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Lyme Disease

Lyme Disease: What Is The Outlook?

Thursday, April 19, 2012 - 11:06

Contributing Author: Guy Slowik FRCS

The long-term prognosis for Lyme disease caught early is excellent. Although symptoms sometimes last for months, early treatment increases the likelihood that they will clear up completely. A recent study has shown that the general health of people who have had Lyme disease between 1 and 11 years before is similar to that of the general population.

If Lyme disease is ignored or inadequately treated, nerve damage, heart problems, and arthritis can become difficult to treat. Only in rare instances do the symptoms of Lyme disease become chronic. Fatalities are extremely rare.

Keep in mind that is it possible to become re-infected with Lyme disease at a later date. The body's natural immune response to the disease appears to diminish gradually in the years after infection.

Nice To Know:

Controlling Deer Ticks

Researchers are trying to develop an effective strategy for ridding areas of deer ticks.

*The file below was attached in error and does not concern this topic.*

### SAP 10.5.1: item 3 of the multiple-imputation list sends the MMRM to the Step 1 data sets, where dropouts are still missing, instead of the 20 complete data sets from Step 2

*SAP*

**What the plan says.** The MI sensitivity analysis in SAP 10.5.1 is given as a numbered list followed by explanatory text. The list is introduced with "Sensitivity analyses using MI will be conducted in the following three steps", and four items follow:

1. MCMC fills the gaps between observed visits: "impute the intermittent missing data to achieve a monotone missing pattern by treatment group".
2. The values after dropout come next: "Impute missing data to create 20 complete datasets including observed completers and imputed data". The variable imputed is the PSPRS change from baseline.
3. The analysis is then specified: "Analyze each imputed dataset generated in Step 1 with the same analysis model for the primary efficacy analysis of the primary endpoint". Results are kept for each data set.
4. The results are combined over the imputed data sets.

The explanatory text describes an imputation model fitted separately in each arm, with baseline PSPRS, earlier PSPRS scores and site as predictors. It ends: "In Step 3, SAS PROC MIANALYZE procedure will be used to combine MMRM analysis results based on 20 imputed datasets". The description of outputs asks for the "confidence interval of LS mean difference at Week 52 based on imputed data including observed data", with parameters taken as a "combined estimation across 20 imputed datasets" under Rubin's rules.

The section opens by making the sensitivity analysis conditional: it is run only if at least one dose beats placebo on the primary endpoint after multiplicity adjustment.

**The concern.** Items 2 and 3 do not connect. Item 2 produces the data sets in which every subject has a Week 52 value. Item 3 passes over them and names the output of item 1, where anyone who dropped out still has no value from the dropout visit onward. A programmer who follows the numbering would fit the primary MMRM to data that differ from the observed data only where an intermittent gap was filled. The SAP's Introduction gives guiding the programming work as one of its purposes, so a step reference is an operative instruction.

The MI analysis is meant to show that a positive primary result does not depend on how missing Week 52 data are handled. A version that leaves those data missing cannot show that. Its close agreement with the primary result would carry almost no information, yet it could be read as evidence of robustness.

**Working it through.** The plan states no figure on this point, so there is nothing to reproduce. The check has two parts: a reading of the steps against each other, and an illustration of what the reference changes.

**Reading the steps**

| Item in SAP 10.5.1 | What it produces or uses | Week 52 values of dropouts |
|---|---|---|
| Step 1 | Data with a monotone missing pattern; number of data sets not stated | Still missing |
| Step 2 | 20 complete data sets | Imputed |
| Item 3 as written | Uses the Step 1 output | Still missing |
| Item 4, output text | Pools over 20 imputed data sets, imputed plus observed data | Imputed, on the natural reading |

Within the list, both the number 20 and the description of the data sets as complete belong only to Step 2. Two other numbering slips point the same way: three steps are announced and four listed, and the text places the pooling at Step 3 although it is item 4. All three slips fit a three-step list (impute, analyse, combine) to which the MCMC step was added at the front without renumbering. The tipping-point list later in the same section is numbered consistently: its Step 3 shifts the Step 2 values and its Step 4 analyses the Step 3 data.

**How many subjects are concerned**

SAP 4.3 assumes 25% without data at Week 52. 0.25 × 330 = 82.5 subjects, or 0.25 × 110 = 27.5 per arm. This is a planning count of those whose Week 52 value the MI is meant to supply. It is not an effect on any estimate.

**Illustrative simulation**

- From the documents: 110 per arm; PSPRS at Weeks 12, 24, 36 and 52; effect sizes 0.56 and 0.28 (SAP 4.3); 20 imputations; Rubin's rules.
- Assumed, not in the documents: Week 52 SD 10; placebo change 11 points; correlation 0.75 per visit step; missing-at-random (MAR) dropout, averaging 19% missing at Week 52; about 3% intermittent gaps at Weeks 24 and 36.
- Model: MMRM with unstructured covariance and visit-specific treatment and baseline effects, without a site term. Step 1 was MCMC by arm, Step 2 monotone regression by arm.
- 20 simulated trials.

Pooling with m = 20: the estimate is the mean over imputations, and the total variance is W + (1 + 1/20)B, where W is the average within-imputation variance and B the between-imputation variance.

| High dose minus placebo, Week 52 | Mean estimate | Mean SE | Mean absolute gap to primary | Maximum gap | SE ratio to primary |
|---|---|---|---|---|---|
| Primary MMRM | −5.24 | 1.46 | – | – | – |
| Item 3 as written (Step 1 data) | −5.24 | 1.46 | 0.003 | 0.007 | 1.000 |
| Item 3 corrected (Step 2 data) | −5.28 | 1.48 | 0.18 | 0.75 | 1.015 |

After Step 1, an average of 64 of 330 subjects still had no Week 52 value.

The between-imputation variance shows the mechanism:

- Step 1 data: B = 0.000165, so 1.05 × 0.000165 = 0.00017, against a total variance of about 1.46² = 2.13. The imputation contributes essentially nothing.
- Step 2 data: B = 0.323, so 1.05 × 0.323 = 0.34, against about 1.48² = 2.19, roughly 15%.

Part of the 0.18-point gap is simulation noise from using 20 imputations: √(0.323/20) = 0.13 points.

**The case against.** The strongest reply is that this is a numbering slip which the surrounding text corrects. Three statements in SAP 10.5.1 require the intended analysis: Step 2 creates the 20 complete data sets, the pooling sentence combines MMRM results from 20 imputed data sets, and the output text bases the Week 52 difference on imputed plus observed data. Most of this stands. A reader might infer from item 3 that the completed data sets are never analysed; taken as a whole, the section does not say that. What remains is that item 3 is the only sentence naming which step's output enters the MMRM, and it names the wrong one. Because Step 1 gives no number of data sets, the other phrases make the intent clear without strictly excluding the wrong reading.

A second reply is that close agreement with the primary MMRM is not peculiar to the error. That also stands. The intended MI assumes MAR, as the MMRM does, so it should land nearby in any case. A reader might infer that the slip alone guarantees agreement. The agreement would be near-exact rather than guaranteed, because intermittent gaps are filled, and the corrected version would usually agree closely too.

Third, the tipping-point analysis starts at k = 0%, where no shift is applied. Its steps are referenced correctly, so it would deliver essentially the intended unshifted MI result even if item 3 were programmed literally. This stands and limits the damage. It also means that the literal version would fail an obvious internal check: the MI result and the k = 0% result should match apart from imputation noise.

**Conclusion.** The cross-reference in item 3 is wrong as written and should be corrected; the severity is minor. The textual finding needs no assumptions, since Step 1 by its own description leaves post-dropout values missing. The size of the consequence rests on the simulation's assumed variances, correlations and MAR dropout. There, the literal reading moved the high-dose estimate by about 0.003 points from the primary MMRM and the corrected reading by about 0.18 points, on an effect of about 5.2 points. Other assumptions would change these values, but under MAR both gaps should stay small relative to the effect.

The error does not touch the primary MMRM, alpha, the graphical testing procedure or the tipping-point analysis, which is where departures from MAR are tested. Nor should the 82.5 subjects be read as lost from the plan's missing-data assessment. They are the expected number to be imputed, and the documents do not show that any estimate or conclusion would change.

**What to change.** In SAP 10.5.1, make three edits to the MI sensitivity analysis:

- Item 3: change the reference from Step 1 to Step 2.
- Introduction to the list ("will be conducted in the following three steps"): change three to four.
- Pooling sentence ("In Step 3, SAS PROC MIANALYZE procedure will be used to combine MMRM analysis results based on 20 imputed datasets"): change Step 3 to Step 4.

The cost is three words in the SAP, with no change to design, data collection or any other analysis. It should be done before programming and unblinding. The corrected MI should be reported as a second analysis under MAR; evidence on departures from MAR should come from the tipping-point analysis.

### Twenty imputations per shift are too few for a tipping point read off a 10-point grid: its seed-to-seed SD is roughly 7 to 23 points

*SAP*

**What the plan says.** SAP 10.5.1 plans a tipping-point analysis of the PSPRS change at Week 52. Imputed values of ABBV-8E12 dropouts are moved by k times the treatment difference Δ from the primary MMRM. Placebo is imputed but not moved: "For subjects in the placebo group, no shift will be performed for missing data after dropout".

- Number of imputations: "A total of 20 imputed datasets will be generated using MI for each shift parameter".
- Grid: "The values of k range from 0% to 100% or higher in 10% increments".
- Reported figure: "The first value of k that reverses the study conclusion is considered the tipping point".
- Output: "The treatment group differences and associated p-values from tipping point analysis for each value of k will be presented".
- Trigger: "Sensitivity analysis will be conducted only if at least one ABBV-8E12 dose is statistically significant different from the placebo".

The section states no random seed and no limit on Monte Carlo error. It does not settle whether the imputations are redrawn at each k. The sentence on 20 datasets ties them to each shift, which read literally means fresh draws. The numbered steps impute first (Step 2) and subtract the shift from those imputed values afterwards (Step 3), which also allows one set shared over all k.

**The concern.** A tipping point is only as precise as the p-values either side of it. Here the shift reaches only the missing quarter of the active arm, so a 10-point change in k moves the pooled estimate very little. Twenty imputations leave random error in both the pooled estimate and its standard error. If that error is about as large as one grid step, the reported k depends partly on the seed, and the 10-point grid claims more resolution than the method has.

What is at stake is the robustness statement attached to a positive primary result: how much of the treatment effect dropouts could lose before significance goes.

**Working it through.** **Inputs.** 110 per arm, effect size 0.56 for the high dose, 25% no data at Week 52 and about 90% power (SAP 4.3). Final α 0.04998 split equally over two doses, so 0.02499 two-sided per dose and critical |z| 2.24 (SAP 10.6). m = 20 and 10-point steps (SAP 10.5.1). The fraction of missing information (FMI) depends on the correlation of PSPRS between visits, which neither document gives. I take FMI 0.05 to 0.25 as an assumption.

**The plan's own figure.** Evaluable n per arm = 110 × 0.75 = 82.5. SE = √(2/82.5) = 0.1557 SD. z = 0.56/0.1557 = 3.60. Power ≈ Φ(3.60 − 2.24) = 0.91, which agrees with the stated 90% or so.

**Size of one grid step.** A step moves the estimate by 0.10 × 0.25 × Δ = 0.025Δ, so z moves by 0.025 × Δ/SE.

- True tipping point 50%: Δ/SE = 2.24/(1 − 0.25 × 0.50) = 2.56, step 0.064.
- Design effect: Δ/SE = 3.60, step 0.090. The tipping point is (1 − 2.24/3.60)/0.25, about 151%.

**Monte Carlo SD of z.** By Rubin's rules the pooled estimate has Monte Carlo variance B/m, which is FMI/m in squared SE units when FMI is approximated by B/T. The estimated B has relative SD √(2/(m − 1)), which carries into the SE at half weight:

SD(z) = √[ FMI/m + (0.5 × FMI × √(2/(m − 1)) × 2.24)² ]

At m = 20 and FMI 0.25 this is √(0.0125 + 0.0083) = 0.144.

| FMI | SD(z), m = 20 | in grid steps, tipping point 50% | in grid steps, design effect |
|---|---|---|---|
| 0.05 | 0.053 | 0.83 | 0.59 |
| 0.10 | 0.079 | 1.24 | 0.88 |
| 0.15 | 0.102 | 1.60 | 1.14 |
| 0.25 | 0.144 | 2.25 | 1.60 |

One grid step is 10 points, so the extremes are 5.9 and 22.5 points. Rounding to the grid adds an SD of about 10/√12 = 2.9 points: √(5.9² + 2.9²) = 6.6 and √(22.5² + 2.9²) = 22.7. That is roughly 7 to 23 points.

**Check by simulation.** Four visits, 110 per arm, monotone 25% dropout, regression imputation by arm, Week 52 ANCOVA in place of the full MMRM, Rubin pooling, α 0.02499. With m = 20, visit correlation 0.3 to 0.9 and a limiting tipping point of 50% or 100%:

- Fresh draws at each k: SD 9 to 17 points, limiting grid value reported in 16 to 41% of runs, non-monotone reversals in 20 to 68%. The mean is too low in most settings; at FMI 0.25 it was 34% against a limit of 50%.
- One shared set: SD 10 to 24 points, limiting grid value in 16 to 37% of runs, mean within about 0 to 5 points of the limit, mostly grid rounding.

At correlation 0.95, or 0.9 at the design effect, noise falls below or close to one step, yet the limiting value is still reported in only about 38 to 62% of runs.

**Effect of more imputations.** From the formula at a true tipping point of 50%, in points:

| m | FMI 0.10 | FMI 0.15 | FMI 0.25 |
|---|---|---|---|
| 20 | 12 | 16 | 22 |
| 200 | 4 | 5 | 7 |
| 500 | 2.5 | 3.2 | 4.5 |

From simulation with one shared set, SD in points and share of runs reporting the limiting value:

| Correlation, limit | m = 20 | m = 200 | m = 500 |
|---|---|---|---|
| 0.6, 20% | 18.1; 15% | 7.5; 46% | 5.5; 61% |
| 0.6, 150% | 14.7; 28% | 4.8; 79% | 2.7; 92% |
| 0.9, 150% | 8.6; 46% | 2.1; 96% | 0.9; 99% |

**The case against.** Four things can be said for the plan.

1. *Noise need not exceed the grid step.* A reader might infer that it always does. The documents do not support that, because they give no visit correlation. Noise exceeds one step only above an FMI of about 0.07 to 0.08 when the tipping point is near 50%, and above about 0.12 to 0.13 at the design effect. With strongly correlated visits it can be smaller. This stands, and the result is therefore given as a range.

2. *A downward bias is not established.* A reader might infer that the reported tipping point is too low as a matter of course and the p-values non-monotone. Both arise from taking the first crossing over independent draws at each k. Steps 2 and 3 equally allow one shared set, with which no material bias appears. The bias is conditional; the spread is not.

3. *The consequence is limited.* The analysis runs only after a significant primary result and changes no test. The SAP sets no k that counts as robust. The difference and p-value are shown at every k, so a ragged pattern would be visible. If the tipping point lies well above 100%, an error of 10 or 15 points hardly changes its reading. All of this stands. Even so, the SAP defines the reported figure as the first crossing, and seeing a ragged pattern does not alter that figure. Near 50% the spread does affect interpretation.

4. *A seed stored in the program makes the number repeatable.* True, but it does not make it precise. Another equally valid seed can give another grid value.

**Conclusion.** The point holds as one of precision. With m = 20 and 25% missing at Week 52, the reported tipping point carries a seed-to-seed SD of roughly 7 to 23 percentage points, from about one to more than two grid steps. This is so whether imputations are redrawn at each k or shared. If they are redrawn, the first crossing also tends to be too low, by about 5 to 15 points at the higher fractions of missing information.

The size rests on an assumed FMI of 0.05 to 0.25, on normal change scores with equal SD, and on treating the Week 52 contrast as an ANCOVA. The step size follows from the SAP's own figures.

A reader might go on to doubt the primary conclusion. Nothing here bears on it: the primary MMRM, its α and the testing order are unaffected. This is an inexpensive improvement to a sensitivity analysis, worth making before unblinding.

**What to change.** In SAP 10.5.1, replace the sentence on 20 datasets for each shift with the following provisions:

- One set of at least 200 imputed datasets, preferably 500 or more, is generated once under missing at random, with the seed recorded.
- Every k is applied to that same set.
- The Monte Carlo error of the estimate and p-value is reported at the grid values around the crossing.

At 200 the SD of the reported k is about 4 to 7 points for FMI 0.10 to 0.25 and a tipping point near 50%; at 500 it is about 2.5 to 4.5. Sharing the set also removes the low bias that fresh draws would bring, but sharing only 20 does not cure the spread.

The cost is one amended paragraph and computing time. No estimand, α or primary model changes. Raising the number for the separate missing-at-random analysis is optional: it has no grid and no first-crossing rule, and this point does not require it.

• Spraying pesticide in wooded areas in the spring and fall has been shown to substantially reduce, for more than a year, the number of adult deer ticks living there. Large-scale spraying, however, may be too expensive and may raise environmental or health concerns.
  • Researchers have tried introducing tiny stingerless wasps, which feed on immature ticks, into tick-infested areas. The effectiveness of this strategy is under investigation.
  • Feeding stations for deer have been built in some areas, so that a tick-killing chemical can be applied to the animals. One such program in Texas eliminated 98% of the adult ticks in the study area within two years.

Lyme Disease